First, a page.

Nan Hoover (E)


In her work, Nan Hoover (1931-2008) had a clear goal: she wanted to excite the viewer’s imagination. She wanted to open a dialogue. Rather than imposing anything, she wanted to place something before him. Essentially, as she said herself in an interview: “I am not telling the viewer, this is a cup of tea, I am saying, this could be a cup of tea, what do you think?”(1)
Although during the different phases of her long career she employed various disciplines in order to achieve this goal – video, performance, photography, drawing, sculpture and painting – the tools she used were actually always the same: light, movement, time and space.
It therefore comes as no surprise that more than 35 years ago she enthusiastically embraced the then new medium of video.

She encountered it first in 1973, three years after she had left New York and settled in Amsterdam. There were already a few practitioners of the medium in The Netherlands, but the group was small. There was only one artist lucky enough to own a video camera: Michel Cardena, who had fled from Colombia.
The first time Nan Hoover managed to get her hands on the camera, her response was completely in line with her views on art. “My main attraction was to move in real time, to decide how I wanted to move in real time (…). It was like creating in space. Electronic space, which was even more interesting and fascinating to me because it is very mysterious.” (2)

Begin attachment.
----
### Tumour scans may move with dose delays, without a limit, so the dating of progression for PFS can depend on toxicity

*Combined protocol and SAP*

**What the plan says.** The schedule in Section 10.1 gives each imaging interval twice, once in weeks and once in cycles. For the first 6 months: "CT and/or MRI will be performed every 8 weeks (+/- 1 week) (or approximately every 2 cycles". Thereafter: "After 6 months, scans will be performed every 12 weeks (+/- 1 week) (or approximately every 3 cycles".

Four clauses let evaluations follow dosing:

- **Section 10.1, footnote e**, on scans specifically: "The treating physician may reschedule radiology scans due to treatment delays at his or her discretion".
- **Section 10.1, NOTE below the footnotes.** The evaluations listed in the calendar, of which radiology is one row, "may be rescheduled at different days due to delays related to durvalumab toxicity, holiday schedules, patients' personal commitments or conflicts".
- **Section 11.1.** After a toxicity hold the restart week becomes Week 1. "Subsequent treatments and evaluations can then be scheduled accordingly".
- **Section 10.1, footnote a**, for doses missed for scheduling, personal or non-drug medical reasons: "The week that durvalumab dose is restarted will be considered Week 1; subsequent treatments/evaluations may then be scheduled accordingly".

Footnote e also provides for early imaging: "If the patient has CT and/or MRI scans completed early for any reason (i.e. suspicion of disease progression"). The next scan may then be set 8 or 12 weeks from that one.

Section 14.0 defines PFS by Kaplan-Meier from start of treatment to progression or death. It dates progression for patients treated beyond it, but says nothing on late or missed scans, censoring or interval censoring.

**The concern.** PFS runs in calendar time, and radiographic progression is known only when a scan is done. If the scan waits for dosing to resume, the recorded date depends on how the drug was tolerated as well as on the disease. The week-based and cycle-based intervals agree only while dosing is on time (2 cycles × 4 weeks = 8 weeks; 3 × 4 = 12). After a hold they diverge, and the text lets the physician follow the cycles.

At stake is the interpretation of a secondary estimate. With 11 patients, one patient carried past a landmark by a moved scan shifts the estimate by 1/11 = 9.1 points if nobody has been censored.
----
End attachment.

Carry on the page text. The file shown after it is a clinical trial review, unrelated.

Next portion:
For many of the first video artists the medium was one of defiance. For Nam June Paik for example – the first artist to use the portable video camera – the attraction of video was as a medium to provide – seemingly, at least – a reaction to television, which was becoming increasingly commercial and increasingly undemocratic. With video it was possible to work live, which was something that could rarely be seen on the television. It was possible to give a video work all the time it needed. How often was this possible on the big, commercial stations where every second was expressed in terms of hard dollars? For conceptual artists such as John Baldessari and Bruce Nauman it was a perfect medium to shift attention from the outward appearance to the idea. A videotape was an excellent means for dematerializing art, as formulated by the American critic Lucy Lippard. (3) After all, videotape was difficult to present in a museum and was totally unsuitable for buying and selling.
Nan Hoover was a different sort of pioneer. In this she was unique. Her choice was not art-politically motivated at all. She chose the medium purely for its intrinsic (technical) qualities. She therefore had no need, later, to return to her basic principles and was able to consistently follow her chosen route.

For her its most important quality was ‘real time’. In her view allowing a video work to last as long as the recording had taken enabled the tension to be built up, and provided the viewer with the same intense experience that the maker had had. ‘Real time’ was the best way for her to spark his imagination. A video work in ‘real time’ could even have a contemplative or eroticizing effect. Appropriately, her video works are silent or only have natural sounds and never have intrusive closing titles.